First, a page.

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The only thing you really need to know is that The River (1997) is by Tsia Ming-liang and it falls under his stylistic pretense- very minimalist direction, long uninterrupted shots of the seemingly inconsequential, little dialogue, the camera mainly at a medium distance, and paced like somber sleepwalking through fresh mud. I like to call the style "anti-action" movies. You'll find it in other films/directors like Jim Jarmusch's Stranger Than Paradise, Antonioni's La Avventura, and Anh Hung Tran's Vertical Ray of the Sun. Instead of relying on elaboration (dialogue or complex scenes), the silences and the landscape of a flat room or a emotionless face are what is important. It is safe to say, this is a style that your average viewer will find tedious. The approach of letting scenes play out and unfold with little action, lingering on faces, in the shadows, or in the normal boring routine of everyday life will either lull you into boredom or lull you into a contemplative state.
I share in this love hate relationship with cinematic minimalism. While I'm always engaged by the style, as many times as I've loved a film executed this way, there is an equal number of times where I've watched a film and found myself yawning, squirming in my seat, and fast forwarding through scenes. Admittedly, there were moments in The River where I did find my eyelids getting heavy and my fast forward finger itching.. But, that has happened at some point with every one of his films I've seen, What Time Is It There? Vive L'Amour and The Hole. The fact that I continue to seek out his work, despite these lapses into sleepiness should say something. As a film maker Tsia Ming-liang hasn't completely won me over, but I always find his films interesting, interesting enough to keep returning to his work.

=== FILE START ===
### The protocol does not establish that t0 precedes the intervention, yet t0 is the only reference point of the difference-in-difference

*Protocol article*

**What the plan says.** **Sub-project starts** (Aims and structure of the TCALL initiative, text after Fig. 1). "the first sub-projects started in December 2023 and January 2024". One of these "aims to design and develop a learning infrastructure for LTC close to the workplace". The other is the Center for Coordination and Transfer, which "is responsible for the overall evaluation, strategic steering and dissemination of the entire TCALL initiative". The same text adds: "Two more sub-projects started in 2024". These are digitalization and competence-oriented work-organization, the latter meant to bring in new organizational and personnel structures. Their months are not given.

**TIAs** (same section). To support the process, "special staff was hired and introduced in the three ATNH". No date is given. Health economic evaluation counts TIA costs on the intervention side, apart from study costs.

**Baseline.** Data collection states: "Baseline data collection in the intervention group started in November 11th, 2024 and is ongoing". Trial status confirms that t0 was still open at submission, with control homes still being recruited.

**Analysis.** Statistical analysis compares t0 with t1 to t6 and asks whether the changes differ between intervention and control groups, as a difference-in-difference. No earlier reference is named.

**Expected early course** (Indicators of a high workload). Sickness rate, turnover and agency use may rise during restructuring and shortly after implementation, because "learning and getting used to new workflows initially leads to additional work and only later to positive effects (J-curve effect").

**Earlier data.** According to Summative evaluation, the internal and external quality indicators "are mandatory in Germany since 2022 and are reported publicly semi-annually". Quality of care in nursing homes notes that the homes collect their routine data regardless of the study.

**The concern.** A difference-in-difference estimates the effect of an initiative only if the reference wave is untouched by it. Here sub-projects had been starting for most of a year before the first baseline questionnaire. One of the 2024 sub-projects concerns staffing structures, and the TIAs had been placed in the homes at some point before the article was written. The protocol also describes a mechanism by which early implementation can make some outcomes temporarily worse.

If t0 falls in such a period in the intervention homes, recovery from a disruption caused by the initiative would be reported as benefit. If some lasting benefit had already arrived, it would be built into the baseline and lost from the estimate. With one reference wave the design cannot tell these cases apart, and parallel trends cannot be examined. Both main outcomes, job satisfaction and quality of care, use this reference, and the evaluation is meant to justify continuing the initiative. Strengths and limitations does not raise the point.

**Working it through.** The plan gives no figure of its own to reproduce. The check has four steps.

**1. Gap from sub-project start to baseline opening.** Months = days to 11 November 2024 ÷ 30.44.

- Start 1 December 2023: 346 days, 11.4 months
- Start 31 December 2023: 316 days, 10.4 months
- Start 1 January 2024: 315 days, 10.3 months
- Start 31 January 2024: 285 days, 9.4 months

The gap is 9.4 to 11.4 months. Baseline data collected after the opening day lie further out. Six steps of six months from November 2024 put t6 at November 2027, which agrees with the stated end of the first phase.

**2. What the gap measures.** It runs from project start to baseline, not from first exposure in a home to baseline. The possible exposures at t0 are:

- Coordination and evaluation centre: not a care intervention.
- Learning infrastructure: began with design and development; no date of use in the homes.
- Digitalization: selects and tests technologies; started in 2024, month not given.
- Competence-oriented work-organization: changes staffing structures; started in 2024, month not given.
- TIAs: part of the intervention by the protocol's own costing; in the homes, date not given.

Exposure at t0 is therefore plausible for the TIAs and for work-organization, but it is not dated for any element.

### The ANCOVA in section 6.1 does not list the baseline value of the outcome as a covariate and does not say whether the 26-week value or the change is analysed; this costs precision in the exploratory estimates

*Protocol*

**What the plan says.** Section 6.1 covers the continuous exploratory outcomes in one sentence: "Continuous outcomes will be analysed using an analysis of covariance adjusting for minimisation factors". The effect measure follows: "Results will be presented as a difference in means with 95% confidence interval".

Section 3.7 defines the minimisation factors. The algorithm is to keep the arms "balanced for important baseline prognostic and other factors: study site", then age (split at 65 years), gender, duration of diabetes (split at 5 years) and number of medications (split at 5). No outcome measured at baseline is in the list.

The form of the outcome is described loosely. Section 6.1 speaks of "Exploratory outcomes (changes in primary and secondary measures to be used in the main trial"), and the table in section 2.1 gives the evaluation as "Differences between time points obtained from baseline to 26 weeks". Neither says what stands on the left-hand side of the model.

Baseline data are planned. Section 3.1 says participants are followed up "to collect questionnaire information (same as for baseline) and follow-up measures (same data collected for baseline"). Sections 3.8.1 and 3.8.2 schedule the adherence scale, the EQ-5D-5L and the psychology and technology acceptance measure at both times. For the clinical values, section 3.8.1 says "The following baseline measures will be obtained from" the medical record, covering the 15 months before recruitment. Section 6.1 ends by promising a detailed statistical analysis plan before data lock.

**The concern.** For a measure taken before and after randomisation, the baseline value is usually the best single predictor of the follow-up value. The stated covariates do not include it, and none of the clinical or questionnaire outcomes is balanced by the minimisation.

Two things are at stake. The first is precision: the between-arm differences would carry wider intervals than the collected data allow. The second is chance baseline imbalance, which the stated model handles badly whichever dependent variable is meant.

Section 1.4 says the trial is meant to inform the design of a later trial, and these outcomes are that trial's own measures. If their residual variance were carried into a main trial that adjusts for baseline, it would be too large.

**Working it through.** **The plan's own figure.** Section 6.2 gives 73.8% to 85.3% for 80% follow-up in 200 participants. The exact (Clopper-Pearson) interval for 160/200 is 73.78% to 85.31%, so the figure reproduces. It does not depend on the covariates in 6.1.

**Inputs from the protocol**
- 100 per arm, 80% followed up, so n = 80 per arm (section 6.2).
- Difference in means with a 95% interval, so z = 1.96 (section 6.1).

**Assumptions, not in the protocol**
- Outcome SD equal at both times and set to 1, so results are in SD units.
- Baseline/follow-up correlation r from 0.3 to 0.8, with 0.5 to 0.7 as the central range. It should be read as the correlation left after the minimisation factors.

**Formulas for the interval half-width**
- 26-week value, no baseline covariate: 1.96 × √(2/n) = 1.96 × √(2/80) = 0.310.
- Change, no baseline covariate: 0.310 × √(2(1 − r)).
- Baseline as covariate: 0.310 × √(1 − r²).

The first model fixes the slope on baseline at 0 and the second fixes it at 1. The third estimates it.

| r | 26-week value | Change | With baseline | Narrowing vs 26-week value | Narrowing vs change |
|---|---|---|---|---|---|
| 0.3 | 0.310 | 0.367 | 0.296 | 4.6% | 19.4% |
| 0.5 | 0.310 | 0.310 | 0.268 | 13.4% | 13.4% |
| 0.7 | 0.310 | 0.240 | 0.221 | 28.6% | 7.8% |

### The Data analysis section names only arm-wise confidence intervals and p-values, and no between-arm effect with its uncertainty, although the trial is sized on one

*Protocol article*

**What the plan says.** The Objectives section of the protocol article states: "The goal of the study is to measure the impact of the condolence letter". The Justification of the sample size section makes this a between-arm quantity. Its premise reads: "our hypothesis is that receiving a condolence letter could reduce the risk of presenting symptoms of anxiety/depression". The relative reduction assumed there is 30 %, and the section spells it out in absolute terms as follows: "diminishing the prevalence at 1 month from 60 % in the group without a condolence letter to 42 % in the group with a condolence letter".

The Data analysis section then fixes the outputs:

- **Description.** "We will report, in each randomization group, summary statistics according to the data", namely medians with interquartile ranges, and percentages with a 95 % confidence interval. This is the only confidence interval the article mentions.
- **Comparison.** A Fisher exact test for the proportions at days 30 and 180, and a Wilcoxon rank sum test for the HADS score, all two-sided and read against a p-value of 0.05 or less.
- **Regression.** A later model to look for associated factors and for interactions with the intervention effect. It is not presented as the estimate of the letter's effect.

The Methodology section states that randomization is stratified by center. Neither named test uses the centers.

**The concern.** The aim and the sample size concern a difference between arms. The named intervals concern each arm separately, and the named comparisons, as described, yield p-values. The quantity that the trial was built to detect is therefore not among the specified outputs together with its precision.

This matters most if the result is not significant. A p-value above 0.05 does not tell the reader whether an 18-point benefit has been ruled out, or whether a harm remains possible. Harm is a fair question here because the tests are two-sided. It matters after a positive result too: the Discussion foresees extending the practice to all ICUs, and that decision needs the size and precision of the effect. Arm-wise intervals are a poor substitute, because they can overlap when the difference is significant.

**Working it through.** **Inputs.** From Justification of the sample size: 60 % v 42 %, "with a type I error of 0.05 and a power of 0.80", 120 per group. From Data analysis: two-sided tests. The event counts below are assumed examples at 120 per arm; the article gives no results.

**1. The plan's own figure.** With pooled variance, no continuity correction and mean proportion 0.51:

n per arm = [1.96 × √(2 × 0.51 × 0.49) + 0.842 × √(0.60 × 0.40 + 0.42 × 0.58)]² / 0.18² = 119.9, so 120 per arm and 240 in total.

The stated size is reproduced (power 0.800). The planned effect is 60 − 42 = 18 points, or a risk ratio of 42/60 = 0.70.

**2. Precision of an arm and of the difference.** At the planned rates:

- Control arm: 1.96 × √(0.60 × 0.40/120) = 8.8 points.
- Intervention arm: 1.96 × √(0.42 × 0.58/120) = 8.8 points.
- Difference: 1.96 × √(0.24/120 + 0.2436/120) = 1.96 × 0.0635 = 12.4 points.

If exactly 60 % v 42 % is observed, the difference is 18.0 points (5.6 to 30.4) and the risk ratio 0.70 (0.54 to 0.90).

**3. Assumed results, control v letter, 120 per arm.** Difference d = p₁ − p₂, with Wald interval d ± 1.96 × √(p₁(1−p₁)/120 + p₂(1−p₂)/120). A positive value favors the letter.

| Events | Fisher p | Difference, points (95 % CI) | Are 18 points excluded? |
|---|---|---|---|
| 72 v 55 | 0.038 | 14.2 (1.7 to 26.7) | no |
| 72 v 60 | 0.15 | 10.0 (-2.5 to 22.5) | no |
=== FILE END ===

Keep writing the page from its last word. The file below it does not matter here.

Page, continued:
Anyway, I liked The River. Like his other films, Tsia Ming-liang explores alienation. The family barely speaks to each other and whe htey do it is matter-of-factly. There are several scenes involving eating, and whether they are alone or together, the meals are silent exercises. The father seeks out anonymous sex in gay bathhouses. The mother is having an passionless affair with a pirate pornographer. Any scenes of sexual intimacy are filmed in darkness, giving only a glimpse of detail, a hand here, a leg there, a back. Hsiao-kang's mystery ailment is a projection of the internal emotional disconnection that his family cannot cure. They try to, his father holds Hsiao-kang's head so he can ride on his moped and travles with him to visit a spiritualist, but nothing works. By the end, as Tsia Ming-liang's motivations become clear, it is a powerful and haunting work that will stick in the minds of those who can embrace his style of storytelling.
The DVD: Wellspring.
Picture: Widescreen 1.85:1, non-anamorphic. Picture is a bit grainy and hazy. Both the sharpness and color could be stronger. It is mediocre, certainly watchable and better than a vhs, but just not as good as the previous Ming-Liang release What Time is it There?.
Sound: Dolby Digital 2.0 Stereo Chinese (Mandarin) with optional yellow English subtitles. Well, in keeping with the natural style, the film has no soundtrack and has long stretches with no dialogue and little to no audio whatsoever. The film is more about silence, but the audio does adequately convey what sound there is, background noises and dialogue.
Extras: Chapter Selections--- Filmographies for Tsia Ming-liang and the cast--- Mandarin Trailers for Flowers from Shanghai, The River, What Time is it There?, and Yi Yi--- Weblinks
Conclusion: Well, if you are any sort of Tsia Ming-liang fan, it is decent enough to pick up. Though, the quality is far from perfect, non-anamorphic, and the print could be much better. So, if you are looking for that introduction to his work, you may want to spare your cash and rent this, save your money for the better transfers of his films that are out there, like What Time is it There? or The Hole.